The Ministry of Division
George H. Morrison
A little knowledge of geology tells us that this is literally true. Not even the earthquake divides the earth so surely as does the ceaseless flowing of the river. It may be a river of water or that strange river of ice we call a glacier; it may be nothing but a Highland brook, brawling and brattling down the mountainside; yet that tide, flowing through the centuries, will work far more effectually than dynamite in splitting the smooth surface of the earth. That fact was familiar to this poet, and here he employs it in a very beautiful way. For to him the rent and riven earth was a token of the anger of the Highest. And then in the very midst of that hot anger he sees the glimmerings of heavenly mercy, for "Thou splittest the earth with rivers." In Scripture the river is always a blessed thing. It makes glad the city of our God. Everything lives wherever the river comes. It is the symbol of joy and the secret of fertility. All this hints to us in true poetic fashion that God has beautiful purposes to serve in His strange and constant ministry of division.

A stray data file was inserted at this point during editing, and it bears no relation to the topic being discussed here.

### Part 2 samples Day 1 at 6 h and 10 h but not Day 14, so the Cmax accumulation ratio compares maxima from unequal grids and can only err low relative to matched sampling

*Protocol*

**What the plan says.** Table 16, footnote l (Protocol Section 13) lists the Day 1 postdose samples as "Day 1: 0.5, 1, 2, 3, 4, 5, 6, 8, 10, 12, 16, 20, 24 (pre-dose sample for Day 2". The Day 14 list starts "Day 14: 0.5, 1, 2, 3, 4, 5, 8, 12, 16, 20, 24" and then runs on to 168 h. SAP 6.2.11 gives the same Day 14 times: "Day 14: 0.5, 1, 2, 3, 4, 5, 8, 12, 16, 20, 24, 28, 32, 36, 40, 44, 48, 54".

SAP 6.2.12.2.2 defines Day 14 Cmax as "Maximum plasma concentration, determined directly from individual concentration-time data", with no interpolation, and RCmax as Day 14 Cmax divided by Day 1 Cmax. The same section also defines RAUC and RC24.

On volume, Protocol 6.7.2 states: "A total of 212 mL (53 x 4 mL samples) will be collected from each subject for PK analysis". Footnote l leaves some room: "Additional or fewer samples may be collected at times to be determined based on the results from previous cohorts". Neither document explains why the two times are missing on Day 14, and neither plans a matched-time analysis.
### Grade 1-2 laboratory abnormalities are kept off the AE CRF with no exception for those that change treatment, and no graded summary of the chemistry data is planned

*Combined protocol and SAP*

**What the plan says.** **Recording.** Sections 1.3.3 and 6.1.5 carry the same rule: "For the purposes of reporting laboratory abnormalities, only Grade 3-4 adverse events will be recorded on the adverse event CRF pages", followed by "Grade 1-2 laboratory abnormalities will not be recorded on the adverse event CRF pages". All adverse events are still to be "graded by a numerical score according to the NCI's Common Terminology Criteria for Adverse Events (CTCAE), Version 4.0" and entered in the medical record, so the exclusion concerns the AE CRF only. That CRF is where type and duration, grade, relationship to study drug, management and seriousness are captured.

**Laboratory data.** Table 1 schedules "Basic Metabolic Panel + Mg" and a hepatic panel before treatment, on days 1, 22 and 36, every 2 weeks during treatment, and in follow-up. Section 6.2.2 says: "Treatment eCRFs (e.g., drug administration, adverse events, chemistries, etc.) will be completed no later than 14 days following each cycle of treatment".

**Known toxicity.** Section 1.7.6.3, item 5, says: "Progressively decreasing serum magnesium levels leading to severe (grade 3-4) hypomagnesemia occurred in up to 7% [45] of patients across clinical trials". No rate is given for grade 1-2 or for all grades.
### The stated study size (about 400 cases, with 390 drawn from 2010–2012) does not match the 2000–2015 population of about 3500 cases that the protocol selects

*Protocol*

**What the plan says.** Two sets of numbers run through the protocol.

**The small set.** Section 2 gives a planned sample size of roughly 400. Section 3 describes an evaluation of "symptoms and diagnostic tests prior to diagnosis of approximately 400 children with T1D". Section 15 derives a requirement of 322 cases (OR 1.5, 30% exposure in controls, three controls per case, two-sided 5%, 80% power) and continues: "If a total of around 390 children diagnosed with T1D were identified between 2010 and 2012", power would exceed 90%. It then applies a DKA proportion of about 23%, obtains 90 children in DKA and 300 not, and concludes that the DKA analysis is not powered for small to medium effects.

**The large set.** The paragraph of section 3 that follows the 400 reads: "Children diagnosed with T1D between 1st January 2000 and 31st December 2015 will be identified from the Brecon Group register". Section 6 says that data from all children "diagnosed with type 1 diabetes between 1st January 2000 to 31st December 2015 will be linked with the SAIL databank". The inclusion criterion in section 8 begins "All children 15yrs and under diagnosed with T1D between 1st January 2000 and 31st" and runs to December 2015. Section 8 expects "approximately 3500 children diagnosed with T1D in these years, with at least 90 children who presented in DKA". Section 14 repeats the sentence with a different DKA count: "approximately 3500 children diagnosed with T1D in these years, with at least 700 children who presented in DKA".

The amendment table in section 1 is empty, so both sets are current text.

Now if that ministry is evident in nature, it is also evident in human life. Life is not a vast and endless level-it is cleft just like the surface of the world. The mystics tell us that time is not divided. It is a motionless and everlasting present. But it is not thus that God in His great mercy mediates time to His weak and struggling children. He divides it not that He may conquer; He divides it that we may conquer. He cleaves it as He cleaves the earth with rivers. Time for us is split into day and night with recurring hours of labor and of sleep. It is split into the cycles of the weeks, each week opening with its day of rest. It is split by illnesses and tragic happenings and interruptions of our level days. It is split by the coming of New Year. Then there leaps on us the thought of this fine poet, "Thou cleavest the earth with rivers." All t ...
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